Zola considered himself a realist or ‘naturalist’ in his writing and his treatment of photography is similar, with spontaneous imagery of such events as the Paris World’s Fair of 1900 corresponding to his serialised writing in which he documented the modernisation and urbanisation of France.
Swedish playwright, novelist, poet, essayist and artist August Strindberg (1849—1912) also was photographing during this period and his creative writing draws largely on personal experience, drawing quite close to Zola’s naturalism before moving to a Symbolist perspective. Experiments with the self-portrait show him performing or testing various personalities and political stances, portraying the writer as the hard-working bread-winner, as an anarchist or as a tortured genius. He endured a number of personal crises which brought about extremes of conviction and impulsive attachments to quite opposite political positions.
Strindberg’s most important writings in the field of natural sciences are his speculative research reports, entitled Antibarbarus (1892), which questioned the accepted classification system of the elements and his essays Sylva Sylvarum (1896), which challenged the “big disorganization” and the “infinite interrelation” in the world.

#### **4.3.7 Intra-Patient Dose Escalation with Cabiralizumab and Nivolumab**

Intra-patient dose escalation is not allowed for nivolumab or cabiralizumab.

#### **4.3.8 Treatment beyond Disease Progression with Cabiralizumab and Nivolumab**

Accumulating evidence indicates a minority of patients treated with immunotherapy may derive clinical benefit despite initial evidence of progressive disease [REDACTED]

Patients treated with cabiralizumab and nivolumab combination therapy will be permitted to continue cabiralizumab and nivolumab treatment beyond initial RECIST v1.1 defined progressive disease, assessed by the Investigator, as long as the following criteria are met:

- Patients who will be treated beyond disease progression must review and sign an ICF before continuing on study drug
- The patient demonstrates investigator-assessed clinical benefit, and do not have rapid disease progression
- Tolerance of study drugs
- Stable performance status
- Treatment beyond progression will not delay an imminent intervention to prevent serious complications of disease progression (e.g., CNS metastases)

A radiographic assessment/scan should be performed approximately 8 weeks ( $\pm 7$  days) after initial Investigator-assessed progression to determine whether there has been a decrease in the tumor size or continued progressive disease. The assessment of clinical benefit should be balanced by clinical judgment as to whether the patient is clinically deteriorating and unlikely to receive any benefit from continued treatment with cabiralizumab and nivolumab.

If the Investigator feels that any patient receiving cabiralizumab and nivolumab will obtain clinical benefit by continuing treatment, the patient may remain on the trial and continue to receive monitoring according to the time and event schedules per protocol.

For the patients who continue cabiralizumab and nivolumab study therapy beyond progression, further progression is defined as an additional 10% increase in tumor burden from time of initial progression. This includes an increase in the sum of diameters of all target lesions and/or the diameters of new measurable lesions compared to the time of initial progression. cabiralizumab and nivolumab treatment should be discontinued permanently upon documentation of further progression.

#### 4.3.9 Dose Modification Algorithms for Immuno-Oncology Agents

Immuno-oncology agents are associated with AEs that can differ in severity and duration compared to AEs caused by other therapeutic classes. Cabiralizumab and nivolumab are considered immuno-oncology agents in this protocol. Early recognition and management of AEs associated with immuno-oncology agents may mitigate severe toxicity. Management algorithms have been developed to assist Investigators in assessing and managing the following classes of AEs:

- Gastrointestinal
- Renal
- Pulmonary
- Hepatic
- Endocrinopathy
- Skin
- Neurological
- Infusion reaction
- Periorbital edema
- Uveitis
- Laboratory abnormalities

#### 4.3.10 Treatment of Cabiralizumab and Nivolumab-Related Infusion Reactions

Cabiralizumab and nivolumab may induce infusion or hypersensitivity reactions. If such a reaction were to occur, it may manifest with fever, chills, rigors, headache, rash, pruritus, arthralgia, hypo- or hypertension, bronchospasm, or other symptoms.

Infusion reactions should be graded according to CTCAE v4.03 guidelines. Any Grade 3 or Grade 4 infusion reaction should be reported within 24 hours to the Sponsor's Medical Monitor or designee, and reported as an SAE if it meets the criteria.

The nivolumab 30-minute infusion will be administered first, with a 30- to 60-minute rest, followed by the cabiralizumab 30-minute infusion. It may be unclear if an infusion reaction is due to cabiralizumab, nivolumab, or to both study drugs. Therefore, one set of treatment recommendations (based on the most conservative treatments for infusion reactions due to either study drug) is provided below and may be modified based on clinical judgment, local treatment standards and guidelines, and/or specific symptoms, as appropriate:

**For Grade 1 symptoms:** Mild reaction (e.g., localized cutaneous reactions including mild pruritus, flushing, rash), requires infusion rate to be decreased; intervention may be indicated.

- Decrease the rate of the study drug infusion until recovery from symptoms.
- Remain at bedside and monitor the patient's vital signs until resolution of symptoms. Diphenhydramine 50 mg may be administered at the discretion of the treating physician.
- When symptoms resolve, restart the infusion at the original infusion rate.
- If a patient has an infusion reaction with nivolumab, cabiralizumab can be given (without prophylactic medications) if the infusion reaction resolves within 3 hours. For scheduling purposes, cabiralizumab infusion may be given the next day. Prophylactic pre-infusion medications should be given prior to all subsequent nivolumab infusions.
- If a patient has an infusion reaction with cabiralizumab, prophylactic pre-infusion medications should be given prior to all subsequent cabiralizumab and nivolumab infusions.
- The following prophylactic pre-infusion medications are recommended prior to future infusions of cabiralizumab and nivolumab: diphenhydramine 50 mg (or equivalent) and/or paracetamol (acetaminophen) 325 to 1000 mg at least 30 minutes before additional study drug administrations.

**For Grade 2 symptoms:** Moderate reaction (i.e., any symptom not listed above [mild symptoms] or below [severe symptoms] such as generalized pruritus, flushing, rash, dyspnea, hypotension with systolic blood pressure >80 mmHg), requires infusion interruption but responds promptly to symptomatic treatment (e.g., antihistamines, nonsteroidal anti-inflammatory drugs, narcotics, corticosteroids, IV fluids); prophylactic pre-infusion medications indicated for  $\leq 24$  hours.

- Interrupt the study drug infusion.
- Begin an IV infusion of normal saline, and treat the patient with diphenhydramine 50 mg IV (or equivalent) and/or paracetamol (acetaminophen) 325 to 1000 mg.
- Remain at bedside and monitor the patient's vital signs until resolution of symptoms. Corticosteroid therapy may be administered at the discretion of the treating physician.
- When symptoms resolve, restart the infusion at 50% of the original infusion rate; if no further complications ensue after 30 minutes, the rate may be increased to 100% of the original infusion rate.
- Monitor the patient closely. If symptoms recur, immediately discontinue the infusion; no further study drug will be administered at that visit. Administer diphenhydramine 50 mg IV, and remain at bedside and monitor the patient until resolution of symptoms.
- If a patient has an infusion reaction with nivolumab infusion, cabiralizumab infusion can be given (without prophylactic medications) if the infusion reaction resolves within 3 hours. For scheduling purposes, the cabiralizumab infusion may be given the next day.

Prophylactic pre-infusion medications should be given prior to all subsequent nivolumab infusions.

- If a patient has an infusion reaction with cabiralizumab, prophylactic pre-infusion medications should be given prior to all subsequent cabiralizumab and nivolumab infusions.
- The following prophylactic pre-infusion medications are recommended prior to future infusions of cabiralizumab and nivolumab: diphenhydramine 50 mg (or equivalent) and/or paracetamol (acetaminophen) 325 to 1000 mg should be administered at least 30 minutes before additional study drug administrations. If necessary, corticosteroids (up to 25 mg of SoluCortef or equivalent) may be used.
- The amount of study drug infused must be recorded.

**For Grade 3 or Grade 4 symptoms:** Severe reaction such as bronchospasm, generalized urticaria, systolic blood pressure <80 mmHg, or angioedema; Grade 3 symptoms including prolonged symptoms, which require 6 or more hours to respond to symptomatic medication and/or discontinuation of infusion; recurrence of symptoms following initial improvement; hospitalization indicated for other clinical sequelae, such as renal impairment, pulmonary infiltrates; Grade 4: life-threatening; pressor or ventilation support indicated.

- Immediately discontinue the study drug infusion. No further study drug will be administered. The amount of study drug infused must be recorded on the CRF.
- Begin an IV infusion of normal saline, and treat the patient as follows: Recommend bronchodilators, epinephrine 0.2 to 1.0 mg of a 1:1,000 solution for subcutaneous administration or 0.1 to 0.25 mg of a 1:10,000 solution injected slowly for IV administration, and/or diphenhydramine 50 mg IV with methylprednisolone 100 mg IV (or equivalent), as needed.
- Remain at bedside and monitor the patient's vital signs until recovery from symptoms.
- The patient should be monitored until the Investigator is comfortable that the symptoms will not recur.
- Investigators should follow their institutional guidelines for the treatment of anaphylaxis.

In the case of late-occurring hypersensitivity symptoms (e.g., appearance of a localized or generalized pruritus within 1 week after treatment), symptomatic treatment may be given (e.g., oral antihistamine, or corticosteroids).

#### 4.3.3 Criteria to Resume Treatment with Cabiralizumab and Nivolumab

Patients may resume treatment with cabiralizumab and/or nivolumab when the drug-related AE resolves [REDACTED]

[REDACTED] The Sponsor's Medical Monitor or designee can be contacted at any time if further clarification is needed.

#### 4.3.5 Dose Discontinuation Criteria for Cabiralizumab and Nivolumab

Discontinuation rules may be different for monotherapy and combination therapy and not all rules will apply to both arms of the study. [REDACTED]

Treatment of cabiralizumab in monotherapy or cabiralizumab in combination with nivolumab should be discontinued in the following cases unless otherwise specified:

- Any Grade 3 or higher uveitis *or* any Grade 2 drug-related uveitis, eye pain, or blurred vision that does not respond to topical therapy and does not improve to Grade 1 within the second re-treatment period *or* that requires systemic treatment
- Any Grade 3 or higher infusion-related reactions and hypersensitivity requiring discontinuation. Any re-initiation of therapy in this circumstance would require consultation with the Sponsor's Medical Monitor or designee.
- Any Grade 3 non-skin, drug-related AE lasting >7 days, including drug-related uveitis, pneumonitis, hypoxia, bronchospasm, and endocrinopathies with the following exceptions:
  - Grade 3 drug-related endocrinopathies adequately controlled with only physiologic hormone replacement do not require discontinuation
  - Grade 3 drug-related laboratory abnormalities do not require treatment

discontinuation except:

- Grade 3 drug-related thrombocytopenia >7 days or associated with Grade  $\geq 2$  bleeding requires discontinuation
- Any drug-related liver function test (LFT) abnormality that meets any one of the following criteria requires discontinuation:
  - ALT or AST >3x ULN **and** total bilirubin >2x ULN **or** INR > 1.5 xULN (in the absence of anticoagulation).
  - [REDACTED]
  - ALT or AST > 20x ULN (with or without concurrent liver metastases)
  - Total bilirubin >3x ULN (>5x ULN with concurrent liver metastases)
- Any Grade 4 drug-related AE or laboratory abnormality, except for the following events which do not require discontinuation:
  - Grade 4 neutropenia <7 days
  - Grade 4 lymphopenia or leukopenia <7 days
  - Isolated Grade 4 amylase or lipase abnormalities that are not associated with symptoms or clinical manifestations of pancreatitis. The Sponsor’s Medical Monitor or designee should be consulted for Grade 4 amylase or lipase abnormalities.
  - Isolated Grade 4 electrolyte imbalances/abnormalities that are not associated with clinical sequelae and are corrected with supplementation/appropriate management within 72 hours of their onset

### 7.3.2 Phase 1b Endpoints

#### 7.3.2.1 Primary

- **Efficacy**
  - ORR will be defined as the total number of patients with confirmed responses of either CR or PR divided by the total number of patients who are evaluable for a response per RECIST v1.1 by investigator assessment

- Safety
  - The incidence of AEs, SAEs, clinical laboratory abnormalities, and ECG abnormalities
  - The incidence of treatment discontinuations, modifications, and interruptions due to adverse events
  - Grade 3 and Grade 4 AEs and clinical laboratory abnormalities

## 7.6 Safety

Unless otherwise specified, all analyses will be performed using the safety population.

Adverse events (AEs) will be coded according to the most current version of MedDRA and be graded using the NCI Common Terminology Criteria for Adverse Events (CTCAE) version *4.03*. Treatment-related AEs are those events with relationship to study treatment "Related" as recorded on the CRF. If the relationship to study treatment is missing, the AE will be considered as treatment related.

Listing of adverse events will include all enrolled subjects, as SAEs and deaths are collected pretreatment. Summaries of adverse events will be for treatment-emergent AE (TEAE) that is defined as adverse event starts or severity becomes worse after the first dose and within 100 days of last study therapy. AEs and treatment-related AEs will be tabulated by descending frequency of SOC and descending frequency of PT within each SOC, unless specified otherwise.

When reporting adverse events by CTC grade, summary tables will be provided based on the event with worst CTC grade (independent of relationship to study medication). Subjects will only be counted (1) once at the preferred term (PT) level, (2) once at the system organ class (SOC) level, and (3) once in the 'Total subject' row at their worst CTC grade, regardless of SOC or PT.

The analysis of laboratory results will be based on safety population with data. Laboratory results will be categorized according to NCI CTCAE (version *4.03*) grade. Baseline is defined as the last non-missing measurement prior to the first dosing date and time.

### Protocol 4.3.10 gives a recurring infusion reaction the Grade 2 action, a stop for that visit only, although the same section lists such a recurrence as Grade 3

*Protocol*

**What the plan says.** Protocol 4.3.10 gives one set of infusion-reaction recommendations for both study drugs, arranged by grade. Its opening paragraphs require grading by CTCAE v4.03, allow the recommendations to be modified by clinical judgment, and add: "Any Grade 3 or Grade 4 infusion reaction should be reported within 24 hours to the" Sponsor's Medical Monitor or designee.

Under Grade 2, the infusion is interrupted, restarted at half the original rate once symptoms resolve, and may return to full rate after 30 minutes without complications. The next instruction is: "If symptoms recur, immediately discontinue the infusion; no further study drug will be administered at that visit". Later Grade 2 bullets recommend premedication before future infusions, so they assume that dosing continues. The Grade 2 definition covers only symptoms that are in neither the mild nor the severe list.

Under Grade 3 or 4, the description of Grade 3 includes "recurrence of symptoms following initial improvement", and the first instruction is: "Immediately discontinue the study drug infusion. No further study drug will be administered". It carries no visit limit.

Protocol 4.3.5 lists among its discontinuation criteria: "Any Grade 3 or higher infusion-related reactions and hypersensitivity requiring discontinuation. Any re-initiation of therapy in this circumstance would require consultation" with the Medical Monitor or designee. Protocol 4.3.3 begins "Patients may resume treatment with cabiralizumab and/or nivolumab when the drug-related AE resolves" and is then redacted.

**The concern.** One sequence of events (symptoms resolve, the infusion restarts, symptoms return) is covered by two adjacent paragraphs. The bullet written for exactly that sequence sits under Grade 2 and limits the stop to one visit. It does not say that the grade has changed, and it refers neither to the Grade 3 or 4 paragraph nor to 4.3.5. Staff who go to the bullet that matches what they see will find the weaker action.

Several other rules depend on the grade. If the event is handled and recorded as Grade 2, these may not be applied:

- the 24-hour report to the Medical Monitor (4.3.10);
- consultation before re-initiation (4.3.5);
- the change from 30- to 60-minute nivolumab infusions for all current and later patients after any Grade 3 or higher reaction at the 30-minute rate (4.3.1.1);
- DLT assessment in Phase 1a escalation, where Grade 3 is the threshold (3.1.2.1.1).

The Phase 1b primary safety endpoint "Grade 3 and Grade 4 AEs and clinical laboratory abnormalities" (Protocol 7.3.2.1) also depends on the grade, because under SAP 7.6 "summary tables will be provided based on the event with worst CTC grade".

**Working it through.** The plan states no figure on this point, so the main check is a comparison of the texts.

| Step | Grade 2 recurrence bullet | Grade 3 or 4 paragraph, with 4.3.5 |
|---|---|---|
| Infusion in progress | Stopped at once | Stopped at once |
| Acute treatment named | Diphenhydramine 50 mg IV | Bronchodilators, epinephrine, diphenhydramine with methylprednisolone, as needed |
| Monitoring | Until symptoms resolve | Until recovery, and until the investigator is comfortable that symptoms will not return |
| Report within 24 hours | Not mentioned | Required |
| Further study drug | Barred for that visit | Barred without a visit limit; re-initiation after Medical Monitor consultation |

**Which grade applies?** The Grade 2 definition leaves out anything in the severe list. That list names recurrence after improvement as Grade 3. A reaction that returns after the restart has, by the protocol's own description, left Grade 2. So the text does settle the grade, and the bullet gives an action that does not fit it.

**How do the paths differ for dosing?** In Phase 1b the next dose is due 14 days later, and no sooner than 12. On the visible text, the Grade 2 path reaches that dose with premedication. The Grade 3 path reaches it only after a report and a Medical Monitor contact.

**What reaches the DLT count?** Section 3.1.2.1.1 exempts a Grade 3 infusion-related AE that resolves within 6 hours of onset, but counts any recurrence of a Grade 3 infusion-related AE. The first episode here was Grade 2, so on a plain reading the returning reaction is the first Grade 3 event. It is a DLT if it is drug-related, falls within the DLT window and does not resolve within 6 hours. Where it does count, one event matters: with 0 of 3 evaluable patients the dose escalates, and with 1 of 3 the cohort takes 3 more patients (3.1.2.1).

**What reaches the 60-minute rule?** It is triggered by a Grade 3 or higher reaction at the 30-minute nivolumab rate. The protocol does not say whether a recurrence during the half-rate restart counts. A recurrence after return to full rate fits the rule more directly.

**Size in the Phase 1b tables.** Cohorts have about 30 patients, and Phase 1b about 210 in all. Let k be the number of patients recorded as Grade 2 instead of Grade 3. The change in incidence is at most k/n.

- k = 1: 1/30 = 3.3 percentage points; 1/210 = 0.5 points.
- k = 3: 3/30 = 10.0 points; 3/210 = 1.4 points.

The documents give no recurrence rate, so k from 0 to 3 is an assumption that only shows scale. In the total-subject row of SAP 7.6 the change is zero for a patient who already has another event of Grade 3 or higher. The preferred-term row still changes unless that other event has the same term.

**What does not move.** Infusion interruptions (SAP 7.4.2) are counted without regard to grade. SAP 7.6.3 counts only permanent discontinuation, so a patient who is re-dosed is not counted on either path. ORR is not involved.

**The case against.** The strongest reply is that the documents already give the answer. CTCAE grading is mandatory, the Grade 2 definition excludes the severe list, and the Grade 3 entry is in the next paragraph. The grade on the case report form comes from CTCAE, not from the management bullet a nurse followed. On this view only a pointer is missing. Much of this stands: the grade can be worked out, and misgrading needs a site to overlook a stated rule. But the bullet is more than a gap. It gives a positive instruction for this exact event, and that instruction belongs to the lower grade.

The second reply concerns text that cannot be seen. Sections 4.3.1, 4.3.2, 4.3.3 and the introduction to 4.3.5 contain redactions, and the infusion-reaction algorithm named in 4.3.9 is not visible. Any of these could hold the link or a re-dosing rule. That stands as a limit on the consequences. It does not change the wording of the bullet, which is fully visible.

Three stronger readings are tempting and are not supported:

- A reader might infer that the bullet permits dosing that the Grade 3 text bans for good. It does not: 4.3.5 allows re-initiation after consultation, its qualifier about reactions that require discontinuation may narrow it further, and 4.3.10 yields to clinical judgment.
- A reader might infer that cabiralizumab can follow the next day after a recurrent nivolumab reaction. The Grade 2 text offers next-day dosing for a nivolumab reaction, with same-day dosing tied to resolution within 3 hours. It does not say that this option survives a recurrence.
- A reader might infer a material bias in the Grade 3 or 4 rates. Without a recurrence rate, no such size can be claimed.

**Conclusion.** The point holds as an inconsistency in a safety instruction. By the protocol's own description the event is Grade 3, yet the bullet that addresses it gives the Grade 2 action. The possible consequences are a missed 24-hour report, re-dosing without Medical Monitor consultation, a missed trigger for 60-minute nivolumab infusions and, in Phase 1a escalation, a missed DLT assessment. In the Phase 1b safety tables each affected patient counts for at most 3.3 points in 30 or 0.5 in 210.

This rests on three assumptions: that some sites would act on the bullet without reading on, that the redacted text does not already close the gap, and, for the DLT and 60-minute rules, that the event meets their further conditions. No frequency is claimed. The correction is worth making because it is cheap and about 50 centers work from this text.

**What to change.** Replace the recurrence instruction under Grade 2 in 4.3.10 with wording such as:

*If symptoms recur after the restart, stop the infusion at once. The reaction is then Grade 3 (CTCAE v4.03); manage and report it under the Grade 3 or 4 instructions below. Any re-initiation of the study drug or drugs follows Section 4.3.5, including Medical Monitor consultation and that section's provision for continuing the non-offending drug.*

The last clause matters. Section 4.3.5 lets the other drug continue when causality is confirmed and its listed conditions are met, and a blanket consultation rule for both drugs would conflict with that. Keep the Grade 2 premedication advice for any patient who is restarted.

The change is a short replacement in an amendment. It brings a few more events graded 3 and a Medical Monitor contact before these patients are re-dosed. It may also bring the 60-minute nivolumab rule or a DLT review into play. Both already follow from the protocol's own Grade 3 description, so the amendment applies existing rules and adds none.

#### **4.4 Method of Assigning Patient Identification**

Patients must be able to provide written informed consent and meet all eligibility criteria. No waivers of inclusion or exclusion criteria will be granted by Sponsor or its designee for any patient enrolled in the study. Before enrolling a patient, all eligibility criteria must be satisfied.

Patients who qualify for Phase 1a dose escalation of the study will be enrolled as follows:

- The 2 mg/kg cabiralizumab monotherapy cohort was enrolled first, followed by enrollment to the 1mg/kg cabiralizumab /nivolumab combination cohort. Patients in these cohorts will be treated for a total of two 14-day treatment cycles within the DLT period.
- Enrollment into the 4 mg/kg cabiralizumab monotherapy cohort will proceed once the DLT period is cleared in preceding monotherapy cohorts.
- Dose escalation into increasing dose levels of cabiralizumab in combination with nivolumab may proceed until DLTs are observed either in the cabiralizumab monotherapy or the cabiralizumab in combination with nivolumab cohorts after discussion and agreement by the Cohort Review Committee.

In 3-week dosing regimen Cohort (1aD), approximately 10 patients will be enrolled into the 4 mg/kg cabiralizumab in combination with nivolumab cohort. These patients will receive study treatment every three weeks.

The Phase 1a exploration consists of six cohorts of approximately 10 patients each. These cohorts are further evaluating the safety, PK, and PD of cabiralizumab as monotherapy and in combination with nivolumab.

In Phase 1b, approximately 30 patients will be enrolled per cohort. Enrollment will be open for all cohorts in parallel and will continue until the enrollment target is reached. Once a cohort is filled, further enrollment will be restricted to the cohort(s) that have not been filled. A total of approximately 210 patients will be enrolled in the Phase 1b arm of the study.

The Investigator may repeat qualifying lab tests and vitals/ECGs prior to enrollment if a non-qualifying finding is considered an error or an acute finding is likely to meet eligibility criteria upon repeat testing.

At the same time, in seeking solace from tortuous self-examination, Strindberg embarked on a series of camera-less images, using an experimental quasi-scientific approach. He produced a type of photogram that encouraged the development and growth of crystals on the photographic emulsion, sometimes exposed for lengthy periods to heat or cold in the open air or at night facing the stars. The suggestiveness of these, which he called Celestographs, provided an object for contemplation, and he noted;
Today, in these days of x-rays, the miracle was that neither a camera nor a lens was used. For me this means a great opportunity to demonstrate the real circumstances by means of my photographs made without a camera and lens, recording the firmament in early spring 1894.
His interest in the occult in the 90s finds sympathy with the chance quality of these images, but for him they are also scientific.
Photography, regarded during the late nineteenth century as the most ‘literal’, the most evidential; and photography in the creation of literature, meet here, in the mind’s eye.